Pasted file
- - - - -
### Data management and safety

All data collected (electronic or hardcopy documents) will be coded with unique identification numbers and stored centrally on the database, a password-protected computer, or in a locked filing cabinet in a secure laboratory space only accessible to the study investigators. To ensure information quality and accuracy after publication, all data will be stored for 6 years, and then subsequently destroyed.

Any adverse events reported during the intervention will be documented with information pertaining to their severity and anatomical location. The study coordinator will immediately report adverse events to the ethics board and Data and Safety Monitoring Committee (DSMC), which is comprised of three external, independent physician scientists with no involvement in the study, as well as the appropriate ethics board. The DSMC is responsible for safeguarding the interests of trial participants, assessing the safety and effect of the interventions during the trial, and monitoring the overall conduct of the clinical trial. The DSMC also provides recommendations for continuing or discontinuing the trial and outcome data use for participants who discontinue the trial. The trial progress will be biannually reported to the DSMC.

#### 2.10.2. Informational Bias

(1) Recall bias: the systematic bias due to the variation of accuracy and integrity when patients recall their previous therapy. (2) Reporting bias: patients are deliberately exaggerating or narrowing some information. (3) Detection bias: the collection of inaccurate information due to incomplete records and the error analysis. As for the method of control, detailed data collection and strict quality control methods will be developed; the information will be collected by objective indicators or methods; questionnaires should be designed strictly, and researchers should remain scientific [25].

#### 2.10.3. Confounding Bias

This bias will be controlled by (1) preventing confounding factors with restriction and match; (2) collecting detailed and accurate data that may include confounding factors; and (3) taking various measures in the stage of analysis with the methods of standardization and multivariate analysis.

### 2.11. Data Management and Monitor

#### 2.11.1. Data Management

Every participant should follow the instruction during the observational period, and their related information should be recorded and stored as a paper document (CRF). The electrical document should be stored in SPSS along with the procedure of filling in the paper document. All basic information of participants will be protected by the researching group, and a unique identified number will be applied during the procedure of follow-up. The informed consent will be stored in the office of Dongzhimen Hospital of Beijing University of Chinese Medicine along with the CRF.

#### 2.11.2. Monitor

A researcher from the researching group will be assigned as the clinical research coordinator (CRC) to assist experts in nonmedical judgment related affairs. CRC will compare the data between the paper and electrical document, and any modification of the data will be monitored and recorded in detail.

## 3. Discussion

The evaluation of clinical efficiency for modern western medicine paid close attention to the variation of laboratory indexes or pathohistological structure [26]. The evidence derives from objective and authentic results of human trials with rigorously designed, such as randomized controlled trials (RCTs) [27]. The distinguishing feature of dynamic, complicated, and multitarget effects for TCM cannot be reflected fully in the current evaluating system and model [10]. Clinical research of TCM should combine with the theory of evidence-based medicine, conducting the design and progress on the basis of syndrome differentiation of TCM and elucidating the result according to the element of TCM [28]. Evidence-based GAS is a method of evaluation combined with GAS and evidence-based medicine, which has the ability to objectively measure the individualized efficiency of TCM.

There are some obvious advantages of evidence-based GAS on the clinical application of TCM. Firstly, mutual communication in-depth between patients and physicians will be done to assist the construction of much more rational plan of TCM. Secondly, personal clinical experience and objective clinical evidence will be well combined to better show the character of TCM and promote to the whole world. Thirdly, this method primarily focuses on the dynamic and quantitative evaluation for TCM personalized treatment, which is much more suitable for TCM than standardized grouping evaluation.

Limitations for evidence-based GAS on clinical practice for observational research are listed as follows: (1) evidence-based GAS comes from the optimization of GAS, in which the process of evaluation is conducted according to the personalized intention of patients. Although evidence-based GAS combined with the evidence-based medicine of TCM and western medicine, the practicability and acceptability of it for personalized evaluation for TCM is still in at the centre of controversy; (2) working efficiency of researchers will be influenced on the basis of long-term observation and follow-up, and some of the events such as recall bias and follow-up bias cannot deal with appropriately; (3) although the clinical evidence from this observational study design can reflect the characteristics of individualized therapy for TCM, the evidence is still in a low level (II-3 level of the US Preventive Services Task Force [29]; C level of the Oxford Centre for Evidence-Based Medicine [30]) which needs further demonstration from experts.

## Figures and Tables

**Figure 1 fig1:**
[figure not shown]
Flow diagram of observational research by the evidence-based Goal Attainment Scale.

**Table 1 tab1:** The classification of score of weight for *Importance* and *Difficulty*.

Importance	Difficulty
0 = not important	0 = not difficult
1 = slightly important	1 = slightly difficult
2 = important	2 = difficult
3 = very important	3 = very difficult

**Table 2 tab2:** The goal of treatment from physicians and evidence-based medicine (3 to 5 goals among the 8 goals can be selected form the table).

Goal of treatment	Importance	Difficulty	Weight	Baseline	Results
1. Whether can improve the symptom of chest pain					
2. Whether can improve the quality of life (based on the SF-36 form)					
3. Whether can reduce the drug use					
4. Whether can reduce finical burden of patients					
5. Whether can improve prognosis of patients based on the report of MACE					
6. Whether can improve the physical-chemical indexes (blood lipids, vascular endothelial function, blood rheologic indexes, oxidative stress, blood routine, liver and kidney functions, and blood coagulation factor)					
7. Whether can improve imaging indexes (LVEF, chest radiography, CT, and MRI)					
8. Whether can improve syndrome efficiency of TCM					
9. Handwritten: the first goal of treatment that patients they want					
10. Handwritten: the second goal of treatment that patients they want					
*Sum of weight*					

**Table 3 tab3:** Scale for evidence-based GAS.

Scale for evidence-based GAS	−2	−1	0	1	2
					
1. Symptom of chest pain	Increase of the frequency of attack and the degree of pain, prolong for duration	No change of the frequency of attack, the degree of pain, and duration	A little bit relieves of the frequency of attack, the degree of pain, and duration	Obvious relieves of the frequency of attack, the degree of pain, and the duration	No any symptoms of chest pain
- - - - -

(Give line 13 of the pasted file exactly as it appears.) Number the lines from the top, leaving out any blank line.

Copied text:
## 3. Discussion